In July 2014, one of Faisal’s relatives was offered a bag containing $100,000 in US dollar bills at a meeting with the Yemeni National Security Bureau (NSB). The NSB official told a family representative that the money was from the US and that he had been asked to pass it along.

The payment came after the Yemeni government confirmed in writing that the US carried out the drone strike, and that the deaths of Faisal’s relatives were ‘a mistake’. The US has never publicly admitted that the strike that killed Waleed and Salem was a mistake.

The killings have never been investigated and the US has never apologised to Faisal and the rest of his family. ‘My family received money from the US government as an admission of their guilt for “mistakenly” killing our relatives in a drone strike. But this is not justice. There are many other families in Yemen who have lost innocent relatives in US drone strikes but do not receive hush money for speaking out,’ said Faisal bin Ali Jaber.

The Friday before he was killed, Salem had given a sermon at the mosque in the village of Khashamir, denouncing al-Qaeda’s ideology. A few days later, some strangers arrived in the village, demanding to speak with him. Salem eventually agreed to meet them, and took Waleed with him.

The two men went to meet the strangers near the local mosque, where they had parked their car. The whole group was then hit by a US drone missile, killing all of them. The strike took place on the second day of family wedding celebrations, which Salem and Waleed were attending.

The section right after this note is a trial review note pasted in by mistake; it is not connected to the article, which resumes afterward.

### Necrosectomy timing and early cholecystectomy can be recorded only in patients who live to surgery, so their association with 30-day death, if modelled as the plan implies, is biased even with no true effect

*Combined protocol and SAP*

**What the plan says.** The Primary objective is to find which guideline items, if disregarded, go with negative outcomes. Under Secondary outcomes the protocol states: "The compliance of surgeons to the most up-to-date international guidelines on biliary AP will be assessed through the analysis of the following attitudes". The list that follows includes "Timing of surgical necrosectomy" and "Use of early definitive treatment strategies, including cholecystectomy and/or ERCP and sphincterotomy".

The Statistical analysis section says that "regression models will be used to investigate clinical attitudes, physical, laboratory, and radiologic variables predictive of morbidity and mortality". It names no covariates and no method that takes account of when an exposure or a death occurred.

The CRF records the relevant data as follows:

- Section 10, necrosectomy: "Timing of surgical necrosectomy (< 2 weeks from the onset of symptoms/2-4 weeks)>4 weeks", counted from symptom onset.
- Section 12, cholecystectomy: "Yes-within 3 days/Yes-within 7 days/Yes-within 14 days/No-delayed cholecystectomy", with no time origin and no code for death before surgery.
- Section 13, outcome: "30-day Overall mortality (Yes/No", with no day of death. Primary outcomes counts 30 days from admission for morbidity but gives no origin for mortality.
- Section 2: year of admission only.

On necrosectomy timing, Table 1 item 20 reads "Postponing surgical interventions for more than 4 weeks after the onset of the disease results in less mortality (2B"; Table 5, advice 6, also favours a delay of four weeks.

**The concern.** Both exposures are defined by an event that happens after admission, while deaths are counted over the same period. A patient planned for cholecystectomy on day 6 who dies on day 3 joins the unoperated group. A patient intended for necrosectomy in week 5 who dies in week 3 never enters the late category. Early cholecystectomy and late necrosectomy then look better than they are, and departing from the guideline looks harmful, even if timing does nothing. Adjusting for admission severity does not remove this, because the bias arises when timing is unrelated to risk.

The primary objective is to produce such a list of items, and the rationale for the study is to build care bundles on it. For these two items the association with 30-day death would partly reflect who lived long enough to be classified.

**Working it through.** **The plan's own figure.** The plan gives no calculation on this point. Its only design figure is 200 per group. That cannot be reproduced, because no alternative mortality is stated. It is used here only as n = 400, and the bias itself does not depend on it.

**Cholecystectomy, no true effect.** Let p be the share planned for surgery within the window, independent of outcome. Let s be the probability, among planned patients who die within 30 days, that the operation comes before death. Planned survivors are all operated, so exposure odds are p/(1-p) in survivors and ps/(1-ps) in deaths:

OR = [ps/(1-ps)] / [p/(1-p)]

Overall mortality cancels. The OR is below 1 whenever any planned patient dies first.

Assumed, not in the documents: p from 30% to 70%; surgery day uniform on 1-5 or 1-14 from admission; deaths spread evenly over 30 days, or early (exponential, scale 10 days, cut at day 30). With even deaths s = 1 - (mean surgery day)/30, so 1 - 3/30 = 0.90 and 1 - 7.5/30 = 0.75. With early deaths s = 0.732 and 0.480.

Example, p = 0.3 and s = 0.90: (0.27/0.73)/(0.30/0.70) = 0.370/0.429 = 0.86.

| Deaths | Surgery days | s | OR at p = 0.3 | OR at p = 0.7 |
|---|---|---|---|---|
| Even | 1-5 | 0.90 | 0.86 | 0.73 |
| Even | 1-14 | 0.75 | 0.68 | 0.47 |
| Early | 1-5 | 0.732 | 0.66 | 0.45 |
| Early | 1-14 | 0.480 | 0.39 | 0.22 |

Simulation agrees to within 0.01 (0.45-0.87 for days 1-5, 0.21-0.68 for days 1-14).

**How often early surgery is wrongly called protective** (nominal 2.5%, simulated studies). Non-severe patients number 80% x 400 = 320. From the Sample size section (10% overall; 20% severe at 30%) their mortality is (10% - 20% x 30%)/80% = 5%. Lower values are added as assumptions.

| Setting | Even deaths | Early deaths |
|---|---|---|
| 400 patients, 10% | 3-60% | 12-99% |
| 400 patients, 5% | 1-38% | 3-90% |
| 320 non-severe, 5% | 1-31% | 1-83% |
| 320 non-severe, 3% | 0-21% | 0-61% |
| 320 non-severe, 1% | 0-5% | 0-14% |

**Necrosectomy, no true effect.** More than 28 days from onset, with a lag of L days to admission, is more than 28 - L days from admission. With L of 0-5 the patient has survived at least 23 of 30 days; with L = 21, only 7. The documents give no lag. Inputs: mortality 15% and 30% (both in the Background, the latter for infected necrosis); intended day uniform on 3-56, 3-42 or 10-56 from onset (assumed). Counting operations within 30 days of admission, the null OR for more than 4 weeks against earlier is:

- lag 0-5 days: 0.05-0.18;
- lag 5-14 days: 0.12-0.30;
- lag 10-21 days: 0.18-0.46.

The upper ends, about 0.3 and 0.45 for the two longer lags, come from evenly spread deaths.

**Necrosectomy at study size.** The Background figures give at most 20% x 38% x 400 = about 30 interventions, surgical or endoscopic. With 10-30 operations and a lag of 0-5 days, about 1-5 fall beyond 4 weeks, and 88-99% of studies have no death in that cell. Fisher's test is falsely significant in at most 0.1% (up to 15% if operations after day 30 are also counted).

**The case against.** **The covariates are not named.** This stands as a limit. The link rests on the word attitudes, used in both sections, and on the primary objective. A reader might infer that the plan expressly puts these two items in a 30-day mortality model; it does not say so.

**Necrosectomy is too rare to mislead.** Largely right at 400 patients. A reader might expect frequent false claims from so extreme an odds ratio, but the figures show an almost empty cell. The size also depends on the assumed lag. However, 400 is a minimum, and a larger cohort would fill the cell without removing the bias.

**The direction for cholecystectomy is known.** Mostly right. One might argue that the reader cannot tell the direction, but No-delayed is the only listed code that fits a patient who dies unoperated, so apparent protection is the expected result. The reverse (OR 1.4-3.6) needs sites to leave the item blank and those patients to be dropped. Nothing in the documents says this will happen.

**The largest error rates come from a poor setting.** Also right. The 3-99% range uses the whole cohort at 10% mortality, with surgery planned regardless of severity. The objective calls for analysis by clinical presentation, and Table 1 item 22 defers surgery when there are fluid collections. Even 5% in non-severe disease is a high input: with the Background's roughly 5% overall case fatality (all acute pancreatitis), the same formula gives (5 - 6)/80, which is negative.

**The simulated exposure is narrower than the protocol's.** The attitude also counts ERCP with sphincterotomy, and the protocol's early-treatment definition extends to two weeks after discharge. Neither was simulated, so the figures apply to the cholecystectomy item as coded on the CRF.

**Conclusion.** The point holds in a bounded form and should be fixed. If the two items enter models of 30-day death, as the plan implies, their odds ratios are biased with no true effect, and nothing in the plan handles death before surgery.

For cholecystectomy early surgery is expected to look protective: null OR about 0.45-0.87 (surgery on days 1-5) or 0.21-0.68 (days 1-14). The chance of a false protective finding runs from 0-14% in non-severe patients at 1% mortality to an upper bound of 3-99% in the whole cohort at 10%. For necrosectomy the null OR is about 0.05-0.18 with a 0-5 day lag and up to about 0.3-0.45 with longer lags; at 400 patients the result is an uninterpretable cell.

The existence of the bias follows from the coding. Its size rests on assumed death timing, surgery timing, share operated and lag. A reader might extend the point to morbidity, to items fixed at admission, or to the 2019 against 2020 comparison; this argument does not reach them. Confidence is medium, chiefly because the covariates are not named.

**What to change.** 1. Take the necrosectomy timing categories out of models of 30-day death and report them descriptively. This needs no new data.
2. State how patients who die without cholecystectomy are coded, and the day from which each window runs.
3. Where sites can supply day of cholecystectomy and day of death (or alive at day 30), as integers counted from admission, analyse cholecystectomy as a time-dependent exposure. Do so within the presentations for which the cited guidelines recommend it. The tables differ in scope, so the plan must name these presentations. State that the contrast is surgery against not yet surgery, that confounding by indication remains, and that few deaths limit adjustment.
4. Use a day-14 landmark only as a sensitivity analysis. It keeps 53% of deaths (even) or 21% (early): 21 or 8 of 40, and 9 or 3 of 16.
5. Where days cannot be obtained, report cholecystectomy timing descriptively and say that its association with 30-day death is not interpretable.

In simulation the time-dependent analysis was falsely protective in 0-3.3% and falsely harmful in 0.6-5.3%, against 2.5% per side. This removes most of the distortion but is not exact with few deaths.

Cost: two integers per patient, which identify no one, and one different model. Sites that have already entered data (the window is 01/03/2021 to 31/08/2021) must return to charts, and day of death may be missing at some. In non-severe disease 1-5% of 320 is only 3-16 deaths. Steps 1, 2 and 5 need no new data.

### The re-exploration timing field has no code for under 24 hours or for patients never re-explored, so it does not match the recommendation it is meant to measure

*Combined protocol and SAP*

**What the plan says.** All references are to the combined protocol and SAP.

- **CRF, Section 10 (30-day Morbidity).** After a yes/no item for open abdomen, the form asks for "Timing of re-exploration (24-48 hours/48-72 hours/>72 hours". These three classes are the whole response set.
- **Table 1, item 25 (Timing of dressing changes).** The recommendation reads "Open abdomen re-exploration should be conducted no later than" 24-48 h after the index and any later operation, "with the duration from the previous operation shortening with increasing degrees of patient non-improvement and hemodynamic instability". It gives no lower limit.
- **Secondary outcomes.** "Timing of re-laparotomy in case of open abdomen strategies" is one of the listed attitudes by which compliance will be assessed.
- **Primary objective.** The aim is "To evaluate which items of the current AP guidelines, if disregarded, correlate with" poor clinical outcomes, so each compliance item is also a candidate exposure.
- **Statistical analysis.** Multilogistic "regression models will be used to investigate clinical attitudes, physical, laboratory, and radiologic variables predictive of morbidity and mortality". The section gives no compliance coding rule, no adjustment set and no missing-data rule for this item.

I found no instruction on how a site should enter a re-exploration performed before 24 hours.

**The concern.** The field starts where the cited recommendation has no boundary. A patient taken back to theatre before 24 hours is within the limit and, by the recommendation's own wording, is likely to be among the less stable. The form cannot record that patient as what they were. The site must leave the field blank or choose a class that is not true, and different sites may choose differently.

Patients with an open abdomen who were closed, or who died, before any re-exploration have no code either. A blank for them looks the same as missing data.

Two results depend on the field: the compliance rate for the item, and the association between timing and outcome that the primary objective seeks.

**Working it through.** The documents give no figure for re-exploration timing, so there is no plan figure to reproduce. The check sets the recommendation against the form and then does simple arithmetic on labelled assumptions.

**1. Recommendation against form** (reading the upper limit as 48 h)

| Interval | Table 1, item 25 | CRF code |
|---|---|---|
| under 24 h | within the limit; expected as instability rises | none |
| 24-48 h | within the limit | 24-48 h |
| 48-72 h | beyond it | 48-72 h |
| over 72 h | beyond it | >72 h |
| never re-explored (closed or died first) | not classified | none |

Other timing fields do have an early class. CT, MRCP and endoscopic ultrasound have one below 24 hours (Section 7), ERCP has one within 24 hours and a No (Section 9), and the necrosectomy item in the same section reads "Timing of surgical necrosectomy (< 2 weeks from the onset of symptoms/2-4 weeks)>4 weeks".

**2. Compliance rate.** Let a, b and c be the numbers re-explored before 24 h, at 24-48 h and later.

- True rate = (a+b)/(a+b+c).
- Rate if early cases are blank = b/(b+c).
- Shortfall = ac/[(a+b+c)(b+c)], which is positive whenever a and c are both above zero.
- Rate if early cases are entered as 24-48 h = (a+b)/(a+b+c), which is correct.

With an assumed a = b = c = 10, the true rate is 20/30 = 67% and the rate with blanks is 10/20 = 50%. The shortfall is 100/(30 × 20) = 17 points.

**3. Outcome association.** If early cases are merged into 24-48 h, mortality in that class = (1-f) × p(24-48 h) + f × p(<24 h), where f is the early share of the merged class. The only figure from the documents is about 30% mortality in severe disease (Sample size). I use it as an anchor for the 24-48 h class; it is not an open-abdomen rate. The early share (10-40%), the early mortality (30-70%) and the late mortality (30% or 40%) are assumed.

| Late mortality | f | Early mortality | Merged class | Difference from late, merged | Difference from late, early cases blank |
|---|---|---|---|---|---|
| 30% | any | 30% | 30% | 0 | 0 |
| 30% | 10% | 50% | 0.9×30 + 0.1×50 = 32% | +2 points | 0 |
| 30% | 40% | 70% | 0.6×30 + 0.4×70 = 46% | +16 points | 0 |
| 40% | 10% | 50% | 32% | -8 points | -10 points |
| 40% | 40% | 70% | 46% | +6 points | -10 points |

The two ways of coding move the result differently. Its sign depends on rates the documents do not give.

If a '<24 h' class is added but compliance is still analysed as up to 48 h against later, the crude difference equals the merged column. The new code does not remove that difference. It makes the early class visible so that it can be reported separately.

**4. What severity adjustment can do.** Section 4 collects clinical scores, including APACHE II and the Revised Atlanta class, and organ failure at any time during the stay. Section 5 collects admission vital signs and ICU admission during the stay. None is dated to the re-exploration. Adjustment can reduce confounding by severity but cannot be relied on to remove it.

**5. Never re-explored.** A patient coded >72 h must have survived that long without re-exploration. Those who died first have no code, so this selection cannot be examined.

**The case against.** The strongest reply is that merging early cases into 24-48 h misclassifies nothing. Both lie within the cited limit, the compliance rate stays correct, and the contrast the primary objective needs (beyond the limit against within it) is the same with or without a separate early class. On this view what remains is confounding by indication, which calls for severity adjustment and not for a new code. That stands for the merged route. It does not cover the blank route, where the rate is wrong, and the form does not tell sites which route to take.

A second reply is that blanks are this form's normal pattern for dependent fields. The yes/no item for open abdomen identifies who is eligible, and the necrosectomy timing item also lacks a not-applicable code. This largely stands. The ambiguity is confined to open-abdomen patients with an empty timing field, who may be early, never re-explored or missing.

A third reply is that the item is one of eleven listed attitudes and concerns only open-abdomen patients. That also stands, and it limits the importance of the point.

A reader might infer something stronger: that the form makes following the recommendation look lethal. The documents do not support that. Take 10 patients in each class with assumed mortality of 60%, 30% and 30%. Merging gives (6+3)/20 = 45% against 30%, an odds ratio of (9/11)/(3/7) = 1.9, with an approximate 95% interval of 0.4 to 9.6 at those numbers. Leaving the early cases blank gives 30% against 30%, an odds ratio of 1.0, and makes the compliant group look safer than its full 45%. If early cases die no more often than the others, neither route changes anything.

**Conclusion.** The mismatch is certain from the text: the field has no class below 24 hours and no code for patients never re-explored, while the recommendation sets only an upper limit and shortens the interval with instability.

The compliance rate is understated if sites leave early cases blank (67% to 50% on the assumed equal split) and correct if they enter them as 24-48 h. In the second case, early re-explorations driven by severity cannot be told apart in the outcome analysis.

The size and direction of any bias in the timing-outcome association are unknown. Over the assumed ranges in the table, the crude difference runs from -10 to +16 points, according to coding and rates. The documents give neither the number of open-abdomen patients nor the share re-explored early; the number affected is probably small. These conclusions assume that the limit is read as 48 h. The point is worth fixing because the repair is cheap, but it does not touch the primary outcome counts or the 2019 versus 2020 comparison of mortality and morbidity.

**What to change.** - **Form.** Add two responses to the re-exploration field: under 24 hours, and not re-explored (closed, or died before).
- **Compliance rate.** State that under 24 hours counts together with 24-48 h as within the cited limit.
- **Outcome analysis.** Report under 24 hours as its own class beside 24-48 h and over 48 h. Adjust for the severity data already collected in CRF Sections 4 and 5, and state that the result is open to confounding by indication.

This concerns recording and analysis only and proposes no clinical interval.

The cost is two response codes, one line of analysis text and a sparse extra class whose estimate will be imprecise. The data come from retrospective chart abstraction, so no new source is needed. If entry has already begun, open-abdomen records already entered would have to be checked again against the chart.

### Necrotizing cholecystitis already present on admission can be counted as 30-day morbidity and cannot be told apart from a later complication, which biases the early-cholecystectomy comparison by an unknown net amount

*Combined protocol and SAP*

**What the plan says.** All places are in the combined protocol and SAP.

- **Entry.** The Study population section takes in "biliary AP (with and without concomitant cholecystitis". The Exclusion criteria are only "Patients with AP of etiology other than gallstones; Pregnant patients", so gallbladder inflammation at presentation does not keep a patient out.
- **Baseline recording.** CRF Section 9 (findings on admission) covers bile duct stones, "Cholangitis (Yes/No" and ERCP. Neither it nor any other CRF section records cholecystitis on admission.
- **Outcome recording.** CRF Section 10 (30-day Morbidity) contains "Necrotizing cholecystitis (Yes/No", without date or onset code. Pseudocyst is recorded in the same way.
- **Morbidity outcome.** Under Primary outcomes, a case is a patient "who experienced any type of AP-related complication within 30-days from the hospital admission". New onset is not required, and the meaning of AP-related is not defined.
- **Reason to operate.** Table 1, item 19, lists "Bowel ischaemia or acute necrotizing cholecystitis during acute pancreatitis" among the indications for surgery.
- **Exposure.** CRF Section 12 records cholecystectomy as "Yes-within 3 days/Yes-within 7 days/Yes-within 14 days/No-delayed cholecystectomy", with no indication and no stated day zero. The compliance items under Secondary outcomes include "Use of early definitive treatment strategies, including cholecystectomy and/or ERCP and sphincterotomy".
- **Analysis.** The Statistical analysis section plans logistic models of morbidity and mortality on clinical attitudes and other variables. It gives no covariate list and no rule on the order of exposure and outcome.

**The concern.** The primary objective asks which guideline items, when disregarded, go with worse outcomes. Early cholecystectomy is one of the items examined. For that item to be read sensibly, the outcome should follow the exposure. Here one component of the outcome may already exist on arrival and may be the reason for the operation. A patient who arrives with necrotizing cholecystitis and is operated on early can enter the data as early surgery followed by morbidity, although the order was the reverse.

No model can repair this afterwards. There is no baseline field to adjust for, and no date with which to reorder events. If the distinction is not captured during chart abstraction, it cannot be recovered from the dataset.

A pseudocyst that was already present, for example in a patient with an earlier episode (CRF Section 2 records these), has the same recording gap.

Cori Crider, Reprieve’s Strategic Director and Faisal’s attorney, said: ‘President Obama is as reluctant as ever to admit the full extent of the US drone programme in Yemen – but money talks, even if the White House won’t.

‘Cash payments without full accountability won’t quell the outrage about civilian drone deaths, and continued US strikes will only bring further instability to Yemen. The victims’ families want and deserve an explanation, while the American people need to hear the truth about what is being done in their name.

‘In October 2014, we helped Faisal take legal action in the German Constitutional Court. We had discovered that German military bases were being used to facilitate drone strikes in Yemen – including the strike that killed Faisal’s relatives.

‘Our claim asked that the German administration stop the use of German territory for illegal actions by the US in Yemen. We argued that the German government is acting in breach of the country’s constitution by permitting the US to use its Ramstein airbase for illegal drone attacks abroad.

‘In May 2015, the court ruled against us, but the judge gave us immediate leave to appeal. This is a rare move, and means that our case could be heard again within months. This is the first time that the crucial role of Ramstein in facilitating the US drone programme has been challenged in court.

‘Without Germany – and other Western allies – the US could not fly the drones that kill innocent people. In June 2015, we heard that the German Federal Prosecutor’s office – Germany’s highest prosecuting office – has launched a “monitoring process”, which will investigate possible violations of international law involving Ramstein.

‘They have requested documents from government agencies, including the Ministry of Defence, that might indicate that they had an idea about what was happening in Ramstein. This is the first step of a much bigger journey towards making sure that people like Faisal and his family are able to live in peace, without the constant fear of drones hanging over them. We will continue to seek justice for Faisal and his family, and demand an end to US-led drone strikes.’